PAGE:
This week I’m knitting with Universal Yarn Wool Pop which is a blend of bamboo, superwash wool, and polymide that exudes a heathery sheen and subtle halo.
Yesterday, I made the Jora sweater in Silken, which turned out beautifully despite all the adjustments needed for the difference in gauge. Today I’m making a double knit scarf that’s completely reversible and shows off the two colors, Silken and Graphite in a lovely window pane plaid.
I don’t have to be concerned with a predetermined gauge this time, as I’ve based this pattern on the gauge that I achieved while knitting my swatches on Day 2.
If you’re new to double knitting, you may have some apprehension, but don’t worry, it’s easier than you think. There are some lovely patterns available on Ravelry that have intricate designs using this technique. Anything from hats, scarves, detail on sweaters, cowls, and so forth. Today’s project is very basic and serves as a great introduction to double knitting.
finished measurements 59” x 6 ½”
2 skeins Wool Pop – 1 Silken, 1 Graphite
- 1 US 7 [4.5mm] knitting needle
- 1 US 7 [4.5mm] crochet hook and 1 smaller hook to fix errors (every knitter needs one of those in their toolkit)
- 1 tapestry needle to sew in ends
Before we get started, there are four basic rules you’ll need to remember when working on this project.
Rule 1: KNIT the knits, and PURL the purls. Knit the stitches facing you and purl the stitches in back. The color used on each stitch determines the pattern, not the type of stitch.
Rule 2: Carry both yarns. When you knit, both yarns are in back. When you purl, both yarns are in front.
Rule 3: Check your work often. Mistakes will happen (i.e., forgetting Rules 1 & 2), but are easily corrected if you catch them early. That’s why we need the extra crochet hook.
Rule 4: Always slip the first pair of stitches and knit the last pair together with both yarns.
Let’s get started with the Cast On.
There are many methods for casting on for double knitting, but one of the simplest and most effective for this project is the crochet cast on. There are a number of YouTube videos available that show this technique. For our project, we want the cast on edge to be identical in appearance to the slipped 1st stitch and cast off.
With both yarns held together, make a slip knot on the US 7 [4.5mm] crochet hook and wrap the yarns around the knitting needle and chain them through the hook. Repeat for one less than the required number of stitches. Then place the last paired stitch from the crochet hook onto the knitting needle. You end up with 33 pairs of stitches, or 66 stitches in total. You may need to adjust your stitches slightly to ensure they’re alternating in color.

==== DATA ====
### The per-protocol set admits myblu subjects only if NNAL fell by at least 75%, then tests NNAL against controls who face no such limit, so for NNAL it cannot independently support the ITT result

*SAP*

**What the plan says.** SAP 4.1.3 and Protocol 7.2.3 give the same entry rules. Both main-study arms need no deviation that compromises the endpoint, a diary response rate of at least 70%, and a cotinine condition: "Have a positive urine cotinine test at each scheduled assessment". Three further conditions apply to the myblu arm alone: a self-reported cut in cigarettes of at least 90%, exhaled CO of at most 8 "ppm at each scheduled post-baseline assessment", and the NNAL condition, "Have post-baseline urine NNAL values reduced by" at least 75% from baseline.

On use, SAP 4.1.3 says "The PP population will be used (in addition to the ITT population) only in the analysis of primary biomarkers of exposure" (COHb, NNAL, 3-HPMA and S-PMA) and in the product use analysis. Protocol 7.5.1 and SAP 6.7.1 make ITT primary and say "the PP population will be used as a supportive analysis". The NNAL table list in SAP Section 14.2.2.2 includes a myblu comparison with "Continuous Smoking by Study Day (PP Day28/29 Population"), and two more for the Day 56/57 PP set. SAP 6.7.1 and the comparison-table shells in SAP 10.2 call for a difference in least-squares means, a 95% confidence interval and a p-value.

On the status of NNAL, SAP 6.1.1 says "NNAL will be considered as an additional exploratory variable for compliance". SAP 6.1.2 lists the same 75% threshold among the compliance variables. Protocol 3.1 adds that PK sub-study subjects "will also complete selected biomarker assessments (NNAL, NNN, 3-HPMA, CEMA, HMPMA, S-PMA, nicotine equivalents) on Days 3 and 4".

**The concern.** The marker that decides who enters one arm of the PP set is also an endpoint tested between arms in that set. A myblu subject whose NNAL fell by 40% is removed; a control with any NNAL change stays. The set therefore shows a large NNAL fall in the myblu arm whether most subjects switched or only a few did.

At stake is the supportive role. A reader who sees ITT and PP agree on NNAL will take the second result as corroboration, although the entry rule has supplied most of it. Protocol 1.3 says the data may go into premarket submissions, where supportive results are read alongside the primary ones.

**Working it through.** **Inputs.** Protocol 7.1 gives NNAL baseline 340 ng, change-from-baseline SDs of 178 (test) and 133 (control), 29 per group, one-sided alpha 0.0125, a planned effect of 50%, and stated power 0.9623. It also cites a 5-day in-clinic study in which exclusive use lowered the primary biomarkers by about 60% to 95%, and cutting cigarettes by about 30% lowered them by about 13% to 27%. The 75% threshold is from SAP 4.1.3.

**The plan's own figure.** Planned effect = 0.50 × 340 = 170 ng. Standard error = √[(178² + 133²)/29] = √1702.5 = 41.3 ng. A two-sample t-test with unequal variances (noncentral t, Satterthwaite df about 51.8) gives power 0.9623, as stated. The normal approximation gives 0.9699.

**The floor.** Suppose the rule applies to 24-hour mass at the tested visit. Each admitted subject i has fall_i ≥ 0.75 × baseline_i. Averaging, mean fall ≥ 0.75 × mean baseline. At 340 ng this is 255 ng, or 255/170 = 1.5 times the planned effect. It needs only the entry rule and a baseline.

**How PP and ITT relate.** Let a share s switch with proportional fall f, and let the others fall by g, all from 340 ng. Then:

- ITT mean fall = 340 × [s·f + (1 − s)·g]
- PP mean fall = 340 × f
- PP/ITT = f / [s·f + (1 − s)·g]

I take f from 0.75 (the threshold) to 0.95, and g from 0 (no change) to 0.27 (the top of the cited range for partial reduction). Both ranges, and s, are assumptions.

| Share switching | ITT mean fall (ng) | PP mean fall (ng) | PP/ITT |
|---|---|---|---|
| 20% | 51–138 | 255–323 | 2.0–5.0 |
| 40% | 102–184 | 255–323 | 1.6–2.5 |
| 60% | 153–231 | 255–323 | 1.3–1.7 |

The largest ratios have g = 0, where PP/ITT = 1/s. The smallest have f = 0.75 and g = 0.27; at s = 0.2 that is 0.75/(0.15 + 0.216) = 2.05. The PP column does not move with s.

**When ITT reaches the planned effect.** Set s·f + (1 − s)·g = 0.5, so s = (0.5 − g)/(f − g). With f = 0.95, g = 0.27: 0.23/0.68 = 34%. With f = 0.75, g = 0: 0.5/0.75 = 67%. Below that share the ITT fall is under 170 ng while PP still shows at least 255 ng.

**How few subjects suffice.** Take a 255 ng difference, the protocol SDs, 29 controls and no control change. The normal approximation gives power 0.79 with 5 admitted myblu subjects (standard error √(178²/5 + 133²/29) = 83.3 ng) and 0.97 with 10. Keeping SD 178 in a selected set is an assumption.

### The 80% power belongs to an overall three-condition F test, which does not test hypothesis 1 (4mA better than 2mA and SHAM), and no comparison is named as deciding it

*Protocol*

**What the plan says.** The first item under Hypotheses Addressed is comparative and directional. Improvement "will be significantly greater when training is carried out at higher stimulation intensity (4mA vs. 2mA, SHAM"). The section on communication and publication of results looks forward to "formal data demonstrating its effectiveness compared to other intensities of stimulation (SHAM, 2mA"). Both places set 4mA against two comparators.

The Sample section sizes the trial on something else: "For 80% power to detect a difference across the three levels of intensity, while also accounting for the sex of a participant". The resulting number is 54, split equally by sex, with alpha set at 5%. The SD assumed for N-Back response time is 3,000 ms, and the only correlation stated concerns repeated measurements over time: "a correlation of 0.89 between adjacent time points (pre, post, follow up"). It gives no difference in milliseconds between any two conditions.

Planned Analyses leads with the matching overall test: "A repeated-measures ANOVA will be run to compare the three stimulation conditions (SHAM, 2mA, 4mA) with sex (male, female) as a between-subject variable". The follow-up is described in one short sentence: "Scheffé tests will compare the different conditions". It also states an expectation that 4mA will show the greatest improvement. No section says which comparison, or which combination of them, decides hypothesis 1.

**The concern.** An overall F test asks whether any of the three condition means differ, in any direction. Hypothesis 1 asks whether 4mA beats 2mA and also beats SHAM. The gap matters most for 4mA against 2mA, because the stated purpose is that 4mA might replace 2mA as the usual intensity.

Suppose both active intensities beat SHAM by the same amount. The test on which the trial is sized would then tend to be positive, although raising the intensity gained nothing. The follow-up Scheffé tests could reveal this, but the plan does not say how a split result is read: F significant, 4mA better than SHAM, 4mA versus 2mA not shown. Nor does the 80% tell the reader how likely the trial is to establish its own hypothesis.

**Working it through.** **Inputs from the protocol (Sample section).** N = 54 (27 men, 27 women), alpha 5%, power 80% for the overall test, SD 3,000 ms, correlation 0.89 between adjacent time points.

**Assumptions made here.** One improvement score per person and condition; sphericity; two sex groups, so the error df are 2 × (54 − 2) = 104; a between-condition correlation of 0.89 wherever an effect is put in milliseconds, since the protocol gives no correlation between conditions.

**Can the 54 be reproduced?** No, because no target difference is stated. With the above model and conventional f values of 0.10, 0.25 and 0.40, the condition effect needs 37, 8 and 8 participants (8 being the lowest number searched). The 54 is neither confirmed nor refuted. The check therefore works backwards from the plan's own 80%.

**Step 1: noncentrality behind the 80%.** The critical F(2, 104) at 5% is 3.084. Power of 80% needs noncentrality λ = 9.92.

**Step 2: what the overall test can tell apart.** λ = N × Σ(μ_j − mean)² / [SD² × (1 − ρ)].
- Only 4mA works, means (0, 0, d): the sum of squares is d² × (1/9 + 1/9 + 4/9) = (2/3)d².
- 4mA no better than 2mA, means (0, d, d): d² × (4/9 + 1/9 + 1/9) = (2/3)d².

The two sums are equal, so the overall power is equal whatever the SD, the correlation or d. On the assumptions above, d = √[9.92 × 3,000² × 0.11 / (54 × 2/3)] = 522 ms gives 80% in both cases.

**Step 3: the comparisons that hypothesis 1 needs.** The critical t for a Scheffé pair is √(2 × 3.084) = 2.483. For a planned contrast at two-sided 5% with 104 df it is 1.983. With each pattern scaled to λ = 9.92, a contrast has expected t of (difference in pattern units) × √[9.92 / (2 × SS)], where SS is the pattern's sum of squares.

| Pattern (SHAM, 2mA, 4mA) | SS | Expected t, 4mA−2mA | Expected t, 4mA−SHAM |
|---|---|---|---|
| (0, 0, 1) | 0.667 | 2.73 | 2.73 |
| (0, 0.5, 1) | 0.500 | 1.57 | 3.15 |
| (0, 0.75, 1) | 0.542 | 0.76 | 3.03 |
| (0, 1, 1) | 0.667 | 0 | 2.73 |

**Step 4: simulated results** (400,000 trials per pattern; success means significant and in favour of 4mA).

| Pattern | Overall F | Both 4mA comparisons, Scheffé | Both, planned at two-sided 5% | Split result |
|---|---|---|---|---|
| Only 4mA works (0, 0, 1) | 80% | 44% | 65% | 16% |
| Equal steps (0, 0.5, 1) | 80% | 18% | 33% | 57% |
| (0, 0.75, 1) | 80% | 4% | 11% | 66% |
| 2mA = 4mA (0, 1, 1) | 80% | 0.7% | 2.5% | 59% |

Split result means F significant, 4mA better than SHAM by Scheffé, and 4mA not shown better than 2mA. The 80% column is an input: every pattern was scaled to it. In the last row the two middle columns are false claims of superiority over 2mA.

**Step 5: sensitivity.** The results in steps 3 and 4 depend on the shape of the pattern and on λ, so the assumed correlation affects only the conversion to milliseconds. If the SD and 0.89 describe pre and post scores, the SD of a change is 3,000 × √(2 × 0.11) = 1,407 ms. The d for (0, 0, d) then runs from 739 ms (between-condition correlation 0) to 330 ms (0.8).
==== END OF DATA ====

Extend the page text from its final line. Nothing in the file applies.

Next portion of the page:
Now you’re ready to start. For the 1st row, we’re making a solid row with Dark on one side and Light on the other.
1st Solid Row: Slip first pair of stitches together – always begin a row by slipping the first pair purlwise. Purl the light stitch with the light yarn while holding both yarns in front. (Rule 2) Move both yarns to the back and Knit the dark stitch with the dark yarn. Work across the row in this fashion until the last 2 stitches; knit the pair together with both yarns. (Rule 3) Turn work.
Believe it or not, the next row is the hardest; only because it’s not intuitive. Defy your inner self and remember Rule 1 – KNIT the knits and PURL the purls, the color determines the pattern.
1st Row – pattern set up.
Slip first pair.
*P1 with Dark, K1 with Light, (P1 with Light, K1 with Dark) 5 times, repeat from * until 4 stitches remaining; P1 with Dark, K1 with Light, then K the last pair together using both yarns. Turn work.
Sl 1st par, *P1 Light, K1 Dark, (P1 Dark, K1 Light) 5 times, repeat from * until 4 stitches remaining; P1 Light, K1 Dark, K the last pair together using both yarns.
Repeat Rows 1 & 2 twice more.